Edgewise Networks has announced a new approach to perimeter-free, zero-trust access for distributed workloads. The company claims that its platform is the first zero trust platform that can quickly and automatically microsegment any environment—not only on premise, but in the cloud and in containers. The process prevents malicious lateral movement across the network by allowing only applications verified by their cryptographic identity to communicate.
“Many organizations have been talking about micro-segmentation for many years, but very few organizations have any idea how to get started in a practical, operational setting,” said Ed Amoroso, an analyst at TAG Cyber, a cyber security analysis company. “It’s focused on supporting practical deployment.”
Unlike the firewall, LAN-based approach to perimeter security, the new platform uses software identity instead of network addresses to create policies, allowing it to work essentially the same way in all three environments. Network addresses change constantly in auto-scaling environments like the cloud and containers, so traditional firewall-based micro-segmentation won’t work, explained Peter Smith, CEO and co-founder of Edgewise Networks.
In all three cases, Edgewise first creates a unique, immutable cryptographic identity for each workload, host, and device on the network. These unique application identities are based on immutable properties that an attacker cannot change, along with cryptographic signatures of the application. An example of an unchanging property would be the SHA 256 hash of a binary. If a single bit of that binary changes, that hash is going to result in a different value and you’ll get a different identity, Smith explained.
“When entities try to communicate, Edgewise symmetrically verifies the identity of anything trying to communicate and that this type of communication is allowed,” he explained. “The beauty of this method is that applications can be moved to the cloud or a container and policies remain in effect. With traditional, address-based methods, you’d need to manually update policies each time an address changed, which could take hours or days.”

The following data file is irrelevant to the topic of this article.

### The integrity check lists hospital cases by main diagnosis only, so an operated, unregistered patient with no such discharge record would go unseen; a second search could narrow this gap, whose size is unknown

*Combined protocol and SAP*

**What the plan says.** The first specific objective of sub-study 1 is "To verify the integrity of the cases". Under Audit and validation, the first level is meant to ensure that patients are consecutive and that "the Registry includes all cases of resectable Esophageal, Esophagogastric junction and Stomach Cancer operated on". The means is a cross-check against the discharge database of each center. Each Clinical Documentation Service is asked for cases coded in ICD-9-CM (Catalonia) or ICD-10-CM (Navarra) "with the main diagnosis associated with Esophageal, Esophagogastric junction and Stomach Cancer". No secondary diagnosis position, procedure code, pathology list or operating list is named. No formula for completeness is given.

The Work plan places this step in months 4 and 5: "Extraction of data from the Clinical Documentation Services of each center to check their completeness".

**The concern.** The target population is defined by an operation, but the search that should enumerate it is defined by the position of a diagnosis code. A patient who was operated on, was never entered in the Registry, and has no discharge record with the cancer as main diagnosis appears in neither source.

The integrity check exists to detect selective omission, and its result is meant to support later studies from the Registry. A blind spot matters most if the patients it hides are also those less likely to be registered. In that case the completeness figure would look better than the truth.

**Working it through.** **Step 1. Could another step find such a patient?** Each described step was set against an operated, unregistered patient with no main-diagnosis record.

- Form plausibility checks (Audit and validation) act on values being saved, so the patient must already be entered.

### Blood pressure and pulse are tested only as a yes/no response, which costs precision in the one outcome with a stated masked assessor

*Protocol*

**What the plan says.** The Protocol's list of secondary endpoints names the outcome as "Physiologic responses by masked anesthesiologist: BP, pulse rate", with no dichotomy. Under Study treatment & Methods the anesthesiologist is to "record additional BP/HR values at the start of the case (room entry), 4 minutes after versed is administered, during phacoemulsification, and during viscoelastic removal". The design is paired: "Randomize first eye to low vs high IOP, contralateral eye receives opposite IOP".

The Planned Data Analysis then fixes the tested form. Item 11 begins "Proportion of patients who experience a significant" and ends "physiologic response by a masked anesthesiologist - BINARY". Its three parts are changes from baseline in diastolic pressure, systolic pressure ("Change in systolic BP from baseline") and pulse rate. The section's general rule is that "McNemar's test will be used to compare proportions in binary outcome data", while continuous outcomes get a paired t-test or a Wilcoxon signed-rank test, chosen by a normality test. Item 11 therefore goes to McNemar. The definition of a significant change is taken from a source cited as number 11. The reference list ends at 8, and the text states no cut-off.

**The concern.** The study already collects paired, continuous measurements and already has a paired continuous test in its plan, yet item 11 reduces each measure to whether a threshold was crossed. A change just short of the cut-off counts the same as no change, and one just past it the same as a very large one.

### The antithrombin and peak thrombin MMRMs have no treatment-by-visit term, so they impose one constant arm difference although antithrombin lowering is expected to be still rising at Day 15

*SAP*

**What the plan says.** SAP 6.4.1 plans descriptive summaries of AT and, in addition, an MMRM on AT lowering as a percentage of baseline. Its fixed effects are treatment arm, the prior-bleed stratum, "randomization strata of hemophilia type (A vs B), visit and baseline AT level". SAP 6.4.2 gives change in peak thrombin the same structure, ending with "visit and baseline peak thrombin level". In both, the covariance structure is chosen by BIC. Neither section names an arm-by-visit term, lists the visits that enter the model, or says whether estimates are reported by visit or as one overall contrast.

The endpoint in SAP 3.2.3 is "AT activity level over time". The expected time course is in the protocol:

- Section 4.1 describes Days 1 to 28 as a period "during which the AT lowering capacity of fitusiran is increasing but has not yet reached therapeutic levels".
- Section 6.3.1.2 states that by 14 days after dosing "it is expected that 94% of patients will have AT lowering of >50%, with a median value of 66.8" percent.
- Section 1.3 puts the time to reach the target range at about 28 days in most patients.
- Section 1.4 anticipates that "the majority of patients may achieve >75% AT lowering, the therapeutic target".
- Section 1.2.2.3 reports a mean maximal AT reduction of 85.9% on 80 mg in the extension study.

The micro-segmentation process is also very fast. According to Smith, the platform eliminates unnecessary communication paths to shrink the attack surface by more than 90%, microsegments applications and hosts, and automatically creates a compressed set of policies that allow organizations to accomplish zero trust security.
Machine learning is an important part of the solution. The platform uses uses machine learning to visualize and analyze all application communications on the network, generating a complete map of all software, hosts, and devices on the network, as well as all the possible communication pathways between them. Smith says that this process can take up to eight months to do manually, and, even once it’s completed, it’s likely the network has changed. Edgewise’s machine learning capability keeps the network visualization constantly updated.
Once the visualization is complete, machine learning can automatically eliminate unnecessary pathways to reduce the attack surface. It also can microsegment the network by building and enforcing the minimum number of policies to secure digital assets in a matter of seconds.
The result is something Smith said generates “provable security outcomes”.
“Edgewise can show the exact percentage of risk reduction on the attack surface, and which applications are protected,” he said. “The policies built by ML can be reviewed by the security team, so they know precisely what kind of communications are allowed between which assets. These are provable security outcomes that can be quantified in terms of risk. Auditors, boards of directors, and executive teams want to understand security’s impact on the business, and Edgewise does that—automatically.”
While there are competing solutions, most of them depend on the protection inherent in a highly policed, highly capitalized enterprise perimeter DMZ. “And while the firewall-based LAN concept has served the community well for over two decades, it's pretty much on its last legs today,” Amoroso said.